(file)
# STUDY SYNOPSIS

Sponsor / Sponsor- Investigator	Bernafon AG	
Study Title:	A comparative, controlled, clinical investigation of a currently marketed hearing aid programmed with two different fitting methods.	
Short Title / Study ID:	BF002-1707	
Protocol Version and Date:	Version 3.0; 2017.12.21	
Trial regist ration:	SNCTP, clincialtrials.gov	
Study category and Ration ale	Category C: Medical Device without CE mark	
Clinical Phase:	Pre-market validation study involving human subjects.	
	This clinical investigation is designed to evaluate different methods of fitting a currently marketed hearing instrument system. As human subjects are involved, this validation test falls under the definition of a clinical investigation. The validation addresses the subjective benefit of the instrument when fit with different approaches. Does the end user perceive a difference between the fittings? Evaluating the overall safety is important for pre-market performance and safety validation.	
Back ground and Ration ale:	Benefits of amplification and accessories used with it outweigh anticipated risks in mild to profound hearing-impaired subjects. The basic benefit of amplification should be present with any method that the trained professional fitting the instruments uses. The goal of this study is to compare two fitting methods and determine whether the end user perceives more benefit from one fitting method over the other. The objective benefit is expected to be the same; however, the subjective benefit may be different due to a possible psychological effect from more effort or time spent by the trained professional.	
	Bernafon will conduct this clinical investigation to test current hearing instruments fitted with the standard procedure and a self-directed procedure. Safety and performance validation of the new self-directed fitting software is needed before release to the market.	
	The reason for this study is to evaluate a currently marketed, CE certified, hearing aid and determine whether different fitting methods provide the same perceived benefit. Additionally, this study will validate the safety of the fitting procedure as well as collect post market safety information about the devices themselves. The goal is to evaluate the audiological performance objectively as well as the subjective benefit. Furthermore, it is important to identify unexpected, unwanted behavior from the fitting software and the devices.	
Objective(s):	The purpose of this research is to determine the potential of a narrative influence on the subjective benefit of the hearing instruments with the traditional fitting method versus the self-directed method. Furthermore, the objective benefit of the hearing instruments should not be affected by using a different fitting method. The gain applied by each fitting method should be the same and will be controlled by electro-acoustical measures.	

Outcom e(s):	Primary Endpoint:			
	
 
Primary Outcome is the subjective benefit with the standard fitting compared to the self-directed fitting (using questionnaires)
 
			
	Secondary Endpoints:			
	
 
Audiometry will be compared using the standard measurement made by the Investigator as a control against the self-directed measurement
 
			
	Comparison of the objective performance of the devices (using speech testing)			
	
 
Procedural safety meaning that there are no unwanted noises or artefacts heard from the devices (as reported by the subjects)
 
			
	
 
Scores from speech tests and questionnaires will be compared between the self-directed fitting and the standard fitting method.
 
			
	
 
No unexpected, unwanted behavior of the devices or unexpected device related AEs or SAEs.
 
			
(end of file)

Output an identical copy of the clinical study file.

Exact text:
# STUDY SYNOPSIS

Sponsor / Sponsor- Investigator	Bernafon AG	
Study Title:	A comparative, controlled, clinical investigation of a currently marketed hearing aid programmed with two different fitting methods.	
Short Title / Study ID:	BF002-1707	
Protocol Version and Date:	Version 3.0; 2017.12.21	
Trial regist ration:	SNCTP, clincialtrials.gov	
Study category and Ration ale	Category C: Medical Device without CE mark	
Clinical Phase:	Pre-market validation study involving human subjects.	
	This clinical investigation is designed to evaluate different methods of fitting a currently marketed hearing instrument system. As human subjects are involved, this validation test falls under the definition of a clinical investigation. The validation addresses the subjective benefit of the instrument when fit with different approaches. Does the end user perceive a difference between the fittings? Evaluating the overall safety is important for pre-market performance and safety validation.	
Back ground and Ration ale:	Benefits of amplification and accessories used with it outweigh anticipated risks in mild to profound hearing-impaired subjects. The basic benefit of amplification should be present with any method that the trained professional fitting the instruments uses. The goal of this study is to compare two fitting methods and determine whether the end user perceives more benefit from one fitting method over the other. The objective benefit is expected to be the same; however, the subjective benefit may be different due to a possible psychological effect from more effort or time spent by the trained professional.	
	Bernafon will conduct this clinical investigation to test current hearing instruments fitted with the standard procedure and a self-directed procedure. Safety and performance validation of the new self-directed fitting software is needed before release to the market.	
	The reason for this study is to evaluate a currently marketed, CE certified, hearing aid and determine whether different fitting methods provide the same perceived benefit. Additionally, this study will validate the safety of the fitting procedure as well as collect post market safety information about the devices themselves. The goal is to evaluate the audiological performance objectively as well as the subjective benefit. Furthermore, it is important to identify unexpected, unwanted behavior from the fitting software and the devices.	
Objective(s):	The purpose of this research is to determine the potential of a narrative influence on the subjective benefit of the hearing instruments with the traditional fitting method versus the self-directed method. Furthermore, the objective benefit of the hearing instruments should not be affected by using a different fitting method. The gain applied by each fitting method should be the same and will be controlled by electro-acoustical measures.	

Outcom e(s):	Primary Endpoint:			
	
 
Primary Outcome is the subjective benefit with the standard fitting compared to the self-directed fitting (using questionnaires)
 
			
	Secondary Endpoints:			
	
 
Audiometry will be compared using the standard measurement made by the Investigator as a control against the self-directed measurement
 
			
	Comparison of the objective performance of the devices (using speech testing)			
	
 
Procedural safety meaning that there are no unwanted noises or artefacts heard from the devices (as reported by the subjects)
 
			
	
 
Scores from speech tests and questionnaires will be compared between the self-directed fitting and the standard fitting method.
 
			
	
 
No unexpected, unwanted behavior of the devices or unexpected device related AEs or SAEs.
 
			